OMAHA, Neb. — Arizona doesn't plan on being a one-year wonder even though the catalysts for the Wildcats' first national championship since 1986 probably are heading off to professional baseball in the next few weeks.
Coach Andy Lopez said a strong group of freshmen and sophomores on this year's 48-17 team is capable of offsetting the expected departures of junior stars like Alex Mejia, Robert Refsnyder and Kurt Heyer.
In addition to the promising returning personnel, Lopez said, Arizona has an intangible working in its favor: confidence.
The Wildcats' 11th-year coach said the good vibes his Pepperdine team carried into the next season after winning the 1992 national title elevated the play of both veterans and newcomers.
"We lost a ton of guys. People were thinking we weren't going to be very good," Lopez said Tuesday. "We won 43 games and made it to the (regional) championship game in Tempe, playing for the right to come back to Omaha.
"I don't believe you can put a value or a number on that experience that you gain in playing Florida State and UCLA and South Carolina in front of 24,000 people in Omaha. There won't be a day that goes by that the guys we have coming back won't reflect on that. I think what happened is really going to help the guys we have coming back."
So, can the Wildcats repeat?
"You'll have to ask Ray Tanner. He has the lock on that," Lopez said, referring to the coach whose South Carolina team had its bid for three straight national titles end with Arizona's 4-1 victory in Game 2 of the College World Series finals Monday.
The undisputed leaders of Arizona's 2012 team were the juniors, guys who joined the program after the Wildcats failed to make the 2009 NCAA tournament.
As freshmen in 2010, they went three games and out in regionals. Last year, they lost to Texas A&M in the regional final.
This year the Wildcats won a Pac-12 co-championship and all 10 of their games in the NCAA tournament, sweeping South Carolina in the best-of-three finals.
Arizona never trailed in any of its five CWS games. Texas in 1949 (three games) and LSU in 1991 (four games) are the only other teams to make it through a CWS without playing from behind.
Overall, the Wildcats won their final 11 games and 18 of their last 20.
"I think it's no secret the juniors, they're the main contributors throughout the season," said freshman second baseman Trent Gilbert, who broke open Monday's game with a two-run single in the ninth inning.
Slick-fielding shortstop Alex Mejia established himself as one of the best in the nation and was drafted in the fourth round by the St. Louis Cardinals.
CWS Most Outstanding Player Robert Refsnyder, taken in the fifth round by the New York Yankees, batted .476 (10 for 21) with two homers, five RBIs and six runs scored in Omaha. He also threw out Adam Matthews when he tried to go from first to third on a single in the first game of the finals.
Heyer, a sixth-round pick of the Cardinals, led the nation with 13 wins and 153 innings, and he pitched complete games in seven of his 19 starts.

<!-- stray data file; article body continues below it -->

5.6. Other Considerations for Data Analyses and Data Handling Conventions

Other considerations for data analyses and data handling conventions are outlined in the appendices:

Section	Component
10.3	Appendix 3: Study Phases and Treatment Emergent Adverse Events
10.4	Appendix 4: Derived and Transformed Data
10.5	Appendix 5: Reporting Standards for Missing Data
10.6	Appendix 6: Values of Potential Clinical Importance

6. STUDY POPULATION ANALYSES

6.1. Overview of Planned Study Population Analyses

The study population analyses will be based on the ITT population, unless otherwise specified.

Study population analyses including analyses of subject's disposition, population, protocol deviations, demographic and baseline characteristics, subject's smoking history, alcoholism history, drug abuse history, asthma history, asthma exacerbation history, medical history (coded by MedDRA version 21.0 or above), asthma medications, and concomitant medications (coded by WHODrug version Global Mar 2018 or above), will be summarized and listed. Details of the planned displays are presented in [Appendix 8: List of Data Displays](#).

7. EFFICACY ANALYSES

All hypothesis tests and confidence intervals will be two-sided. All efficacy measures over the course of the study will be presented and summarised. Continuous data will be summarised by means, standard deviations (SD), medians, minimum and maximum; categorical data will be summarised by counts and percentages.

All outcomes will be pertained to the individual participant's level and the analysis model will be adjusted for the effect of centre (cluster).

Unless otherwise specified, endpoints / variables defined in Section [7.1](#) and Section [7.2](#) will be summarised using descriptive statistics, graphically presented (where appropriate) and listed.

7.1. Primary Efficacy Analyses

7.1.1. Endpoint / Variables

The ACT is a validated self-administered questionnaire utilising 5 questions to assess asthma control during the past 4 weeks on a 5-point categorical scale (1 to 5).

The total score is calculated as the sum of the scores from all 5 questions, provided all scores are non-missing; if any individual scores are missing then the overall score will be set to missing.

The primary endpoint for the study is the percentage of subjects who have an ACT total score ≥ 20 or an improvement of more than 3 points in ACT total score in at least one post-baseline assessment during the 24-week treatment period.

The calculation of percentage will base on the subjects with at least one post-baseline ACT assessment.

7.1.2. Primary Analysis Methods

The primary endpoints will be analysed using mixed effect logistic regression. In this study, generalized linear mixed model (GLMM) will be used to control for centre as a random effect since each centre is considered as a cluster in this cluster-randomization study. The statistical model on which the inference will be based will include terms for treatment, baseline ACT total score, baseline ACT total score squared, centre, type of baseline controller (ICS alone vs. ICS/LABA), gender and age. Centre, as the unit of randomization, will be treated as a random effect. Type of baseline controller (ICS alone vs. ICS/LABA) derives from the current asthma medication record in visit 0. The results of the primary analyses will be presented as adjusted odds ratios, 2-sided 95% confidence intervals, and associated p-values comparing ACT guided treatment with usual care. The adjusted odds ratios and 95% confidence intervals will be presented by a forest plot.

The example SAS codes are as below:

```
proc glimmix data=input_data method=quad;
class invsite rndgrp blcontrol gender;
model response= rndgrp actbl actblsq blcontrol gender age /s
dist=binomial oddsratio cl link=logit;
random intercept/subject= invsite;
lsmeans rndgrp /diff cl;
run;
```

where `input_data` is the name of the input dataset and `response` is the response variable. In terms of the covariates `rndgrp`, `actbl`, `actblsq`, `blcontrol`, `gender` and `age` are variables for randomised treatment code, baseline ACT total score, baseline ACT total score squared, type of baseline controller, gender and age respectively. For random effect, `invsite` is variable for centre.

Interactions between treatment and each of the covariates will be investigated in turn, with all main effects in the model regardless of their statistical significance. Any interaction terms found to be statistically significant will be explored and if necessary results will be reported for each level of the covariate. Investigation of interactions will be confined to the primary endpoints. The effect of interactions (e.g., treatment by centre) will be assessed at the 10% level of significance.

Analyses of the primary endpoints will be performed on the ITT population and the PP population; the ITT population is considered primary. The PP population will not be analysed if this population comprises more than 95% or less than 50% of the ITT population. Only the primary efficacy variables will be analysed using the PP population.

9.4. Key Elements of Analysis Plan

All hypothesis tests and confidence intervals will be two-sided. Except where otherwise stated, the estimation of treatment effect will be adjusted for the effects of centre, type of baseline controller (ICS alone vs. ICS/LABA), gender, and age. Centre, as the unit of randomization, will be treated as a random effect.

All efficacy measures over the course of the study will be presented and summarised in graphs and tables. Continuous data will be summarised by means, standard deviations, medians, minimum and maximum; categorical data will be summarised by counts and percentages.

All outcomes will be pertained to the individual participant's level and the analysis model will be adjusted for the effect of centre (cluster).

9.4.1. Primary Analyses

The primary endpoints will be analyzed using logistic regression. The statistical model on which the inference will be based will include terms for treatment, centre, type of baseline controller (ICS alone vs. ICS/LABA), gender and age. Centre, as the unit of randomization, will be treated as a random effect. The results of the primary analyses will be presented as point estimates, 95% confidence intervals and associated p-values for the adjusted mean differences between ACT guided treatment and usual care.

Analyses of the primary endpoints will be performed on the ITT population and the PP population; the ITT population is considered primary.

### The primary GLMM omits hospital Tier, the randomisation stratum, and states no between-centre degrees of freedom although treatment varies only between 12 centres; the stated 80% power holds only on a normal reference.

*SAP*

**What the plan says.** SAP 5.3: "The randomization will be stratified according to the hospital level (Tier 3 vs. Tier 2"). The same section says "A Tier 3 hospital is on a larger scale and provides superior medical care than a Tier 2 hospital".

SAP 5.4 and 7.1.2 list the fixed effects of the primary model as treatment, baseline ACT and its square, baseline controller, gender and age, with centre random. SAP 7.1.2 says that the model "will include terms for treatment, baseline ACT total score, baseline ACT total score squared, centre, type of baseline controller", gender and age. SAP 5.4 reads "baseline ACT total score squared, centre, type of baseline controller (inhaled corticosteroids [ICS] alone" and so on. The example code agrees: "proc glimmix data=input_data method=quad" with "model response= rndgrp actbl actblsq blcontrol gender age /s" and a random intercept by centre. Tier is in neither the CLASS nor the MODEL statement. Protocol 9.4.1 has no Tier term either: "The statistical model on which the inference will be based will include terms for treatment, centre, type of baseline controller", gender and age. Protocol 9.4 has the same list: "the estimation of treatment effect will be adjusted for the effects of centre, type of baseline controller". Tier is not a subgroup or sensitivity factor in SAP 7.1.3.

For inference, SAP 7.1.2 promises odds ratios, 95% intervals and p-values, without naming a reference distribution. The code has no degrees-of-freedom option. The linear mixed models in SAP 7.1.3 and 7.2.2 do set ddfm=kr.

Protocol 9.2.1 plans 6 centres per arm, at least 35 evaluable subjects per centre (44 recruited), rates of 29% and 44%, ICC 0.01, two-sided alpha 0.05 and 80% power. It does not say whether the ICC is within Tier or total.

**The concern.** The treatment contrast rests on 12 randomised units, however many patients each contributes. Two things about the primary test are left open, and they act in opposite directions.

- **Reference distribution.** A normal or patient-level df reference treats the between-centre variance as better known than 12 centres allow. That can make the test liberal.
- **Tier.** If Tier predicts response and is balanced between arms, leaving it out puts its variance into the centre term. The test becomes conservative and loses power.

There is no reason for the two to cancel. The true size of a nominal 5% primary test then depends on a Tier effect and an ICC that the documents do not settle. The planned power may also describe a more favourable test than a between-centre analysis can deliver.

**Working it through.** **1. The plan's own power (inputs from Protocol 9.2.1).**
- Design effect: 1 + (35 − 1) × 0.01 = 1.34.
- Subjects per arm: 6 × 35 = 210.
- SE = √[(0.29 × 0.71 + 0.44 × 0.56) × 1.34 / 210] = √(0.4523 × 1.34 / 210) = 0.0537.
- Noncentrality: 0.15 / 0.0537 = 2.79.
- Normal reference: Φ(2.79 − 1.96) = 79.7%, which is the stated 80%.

Arizona's staff had a 1.13 ERA at the CWS (eight runs in 48 innings) and 1.91 ERA (20 runs in 94 innings) in the NCAA tournament.
The Wildcats' starters went at least 7 1-3 innings in every game of the NCAA tournament.
Third baseman Seth Mejias-Brean (eighth round, Reds) and center fielder Joey Rickard (ninth round, Rays) are other juniors who probably will sign pro contracts.
The Wildcats also lose senior designated hitter Bobby Brown, one of five players who batted .348 or better for the season.
There is ample talent returning, though.
Sophomore left fielder Johnny Fielder batted a team-leading .370.
Four freshmen played major roles. Joseph Maggi established himself at first base in the second half of the season and shared time with Brandon Dixon, who had the tie-breaking hit in the ninth inning Monday. Riley Moore started all but three games at catcher and Gilbert all but one game at second base.
The pitching staff returns sophomores Konner Wade, whose last three starts were complete-game victories, and James Farris, who limited South Carolina to two hits in 7 2-3 innings Monday. The top two relievers, Game 2 winner Mathew Troupe and Tyler Crawford, were both freshmen.
"I like the core of pitching we have returning," Lopez said. "We're going to be young at some of the positions. We have a chance to be pretty good on the mound with Wade, Farris, Troupe, Tyler Crawford and a couple of guys you didn't see pitch in Omaha."
The Wildcats lost their top recruit, right-handed pitcher Brady Lail of Salt Lake City, who accepted a $225,000 signing bonus from the New York Yankees last week after getting drafted in the 18th round.
Lopez also is waiting to see what second baseman Jackson Willeford of Ramona, Calif., will do after being drafted in the 12th round by Kansas City. The signing deadline is July 15.
Twelve newcomers are expected to join the Wildcats in 2013, and Lopez already has a heralded future recruit in high school All-America first baseman Michael Hoard of Tucson, who has pledged to sign with Arizona for 2015.
"To see the program in the hands of young guys like this," Refsnyder said, "it's very promising for Arizona. And for young guys in high school to see Arizona on the main stage and to win a national championship, that can only help recruiting."